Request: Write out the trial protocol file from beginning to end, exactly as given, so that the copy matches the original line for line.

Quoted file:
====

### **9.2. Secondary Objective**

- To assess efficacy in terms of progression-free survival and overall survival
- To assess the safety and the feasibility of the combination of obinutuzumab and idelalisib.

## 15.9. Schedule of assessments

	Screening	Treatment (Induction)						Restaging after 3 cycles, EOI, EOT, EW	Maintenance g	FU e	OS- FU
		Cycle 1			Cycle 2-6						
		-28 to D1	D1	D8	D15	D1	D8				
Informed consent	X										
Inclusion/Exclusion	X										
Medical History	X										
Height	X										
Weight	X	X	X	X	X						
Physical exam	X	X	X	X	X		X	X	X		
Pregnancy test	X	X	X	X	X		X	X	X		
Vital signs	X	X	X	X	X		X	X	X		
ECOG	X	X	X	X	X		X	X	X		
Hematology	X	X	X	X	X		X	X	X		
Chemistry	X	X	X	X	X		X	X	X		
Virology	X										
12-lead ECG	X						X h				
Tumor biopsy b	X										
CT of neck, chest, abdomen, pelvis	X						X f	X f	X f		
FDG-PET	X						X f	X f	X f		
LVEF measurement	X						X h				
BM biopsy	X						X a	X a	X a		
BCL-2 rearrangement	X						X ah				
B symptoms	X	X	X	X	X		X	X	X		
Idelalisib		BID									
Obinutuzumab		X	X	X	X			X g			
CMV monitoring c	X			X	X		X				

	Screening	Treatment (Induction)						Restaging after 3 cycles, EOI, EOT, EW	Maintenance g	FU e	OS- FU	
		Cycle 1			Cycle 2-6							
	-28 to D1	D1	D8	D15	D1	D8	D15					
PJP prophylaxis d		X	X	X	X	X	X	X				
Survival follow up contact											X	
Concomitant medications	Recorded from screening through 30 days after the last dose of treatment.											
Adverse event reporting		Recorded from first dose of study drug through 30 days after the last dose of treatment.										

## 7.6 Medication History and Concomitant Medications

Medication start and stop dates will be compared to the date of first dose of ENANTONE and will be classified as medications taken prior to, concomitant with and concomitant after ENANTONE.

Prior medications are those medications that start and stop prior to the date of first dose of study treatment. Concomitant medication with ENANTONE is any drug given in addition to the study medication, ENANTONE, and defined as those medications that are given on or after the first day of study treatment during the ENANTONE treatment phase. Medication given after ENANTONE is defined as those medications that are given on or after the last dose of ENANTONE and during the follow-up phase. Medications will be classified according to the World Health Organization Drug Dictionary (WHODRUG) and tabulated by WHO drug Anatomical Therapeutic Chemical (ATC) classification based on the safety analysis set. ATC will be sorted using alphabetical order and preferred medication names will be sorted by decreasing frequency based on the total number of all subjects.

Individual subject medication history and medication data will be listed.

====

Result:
### **9.2. Secondary Objective**

- To assess efficacy in terms of progression-free survival and overall survival
- To assess the safety and the feasibility of the combination of obinutuzumab and idelalisib.

## 15.9. Schedule of assessments

	Screening	Treatment (Induction)						Restaging after 3 cycles, EOI, EOT, EW	Maintenance g	FU e	OS- FU
		Cycle 1			Cycle 2-6						
		-28 to D1	D1	D8	D15	D1	D8				
Informed consent	X										
Inclusion/Exclusion	X										
Medical History	X										
Height	X										
Weight	X	X	X	X	X						
Physical exam	X	X	X	X	X		X	X	X		
Pregnancy test	X	X	X	X	X		X	X	X		
Vital signs	X	X	X	X	X		X	X	X		
ECOG	X	X	X	X	X		X	X	X		
Hematology	X	X	X	X	X		X	X	X		
Chemistry	X	X	X	X	X		X	X	X		
Virology	X										
12-lead ECG	X						X h				
Tumor biopsy b	X										
CT of neck, chest, abdomen, pelvis	X						X f	X f	X f		
FDG-PET	X						X f	X f	X f		
LVEF measurement	X						X h				
BM biopsy	X						X a	X a	X a		
BCL-2 rearrangement	X						X ah				
B symptoms	X	X	X	X	X		X	X	X		
Idelalisib		BID									
Obinutuzumab		X	X	X	X			X g			
CMV monitoring c	X			X	X		X				

	Screening	Treatment (Induction)						Restaging after 3 cycles, EOI, EOT, EW	Maintenance g	FU e	OS- FU	
		Cycle 1			Cycle 2-6							
	-28 to D1	D1	D8	D15	D1	D8	D15					
PJP prophylaxis d		X	X	X	X	X	X	X				
Survival follow up contact											X	
Concomitant medications	Recorded from screening through 30 days after the last dose of treatment.											
Adverse event reporting		Recorded from first dose of study drug through 30 days after the last dose of treatment.										

## 7.6 Medication History and Concomitant Medications

Medication start and stop dates will be compared to the date of first dose of ENANTONE and will be classified as medications taken prior to, concomitant with and concomitant after ENANTONE.

Prior medications are those medications that start and stop prior to the date of first dose of study treatment. Concomitant medication with ENANTONE is any drug given in addition to the study medication, ENANTONE, and defined as those medications that are given on or after the first day of study treatment during the ENANTONE treatment phase. Medication given after ENANTONE is defined as those medications that are given on or after the last dose of ENANTONE and during the follow-up phase. Medications will be classified according to the World Health Organization Drug Dictionary (WHODRUG) and tabulated by WHO drug Anatomical Therapeutic Chemical (ATC) classification based on the safety analysis set. ATC will be sorted using alphabetical order and preferred medication names will be sorted by decreasing frequency based on the total number of all subjects.

Individual subject medication history and medication data will be listed.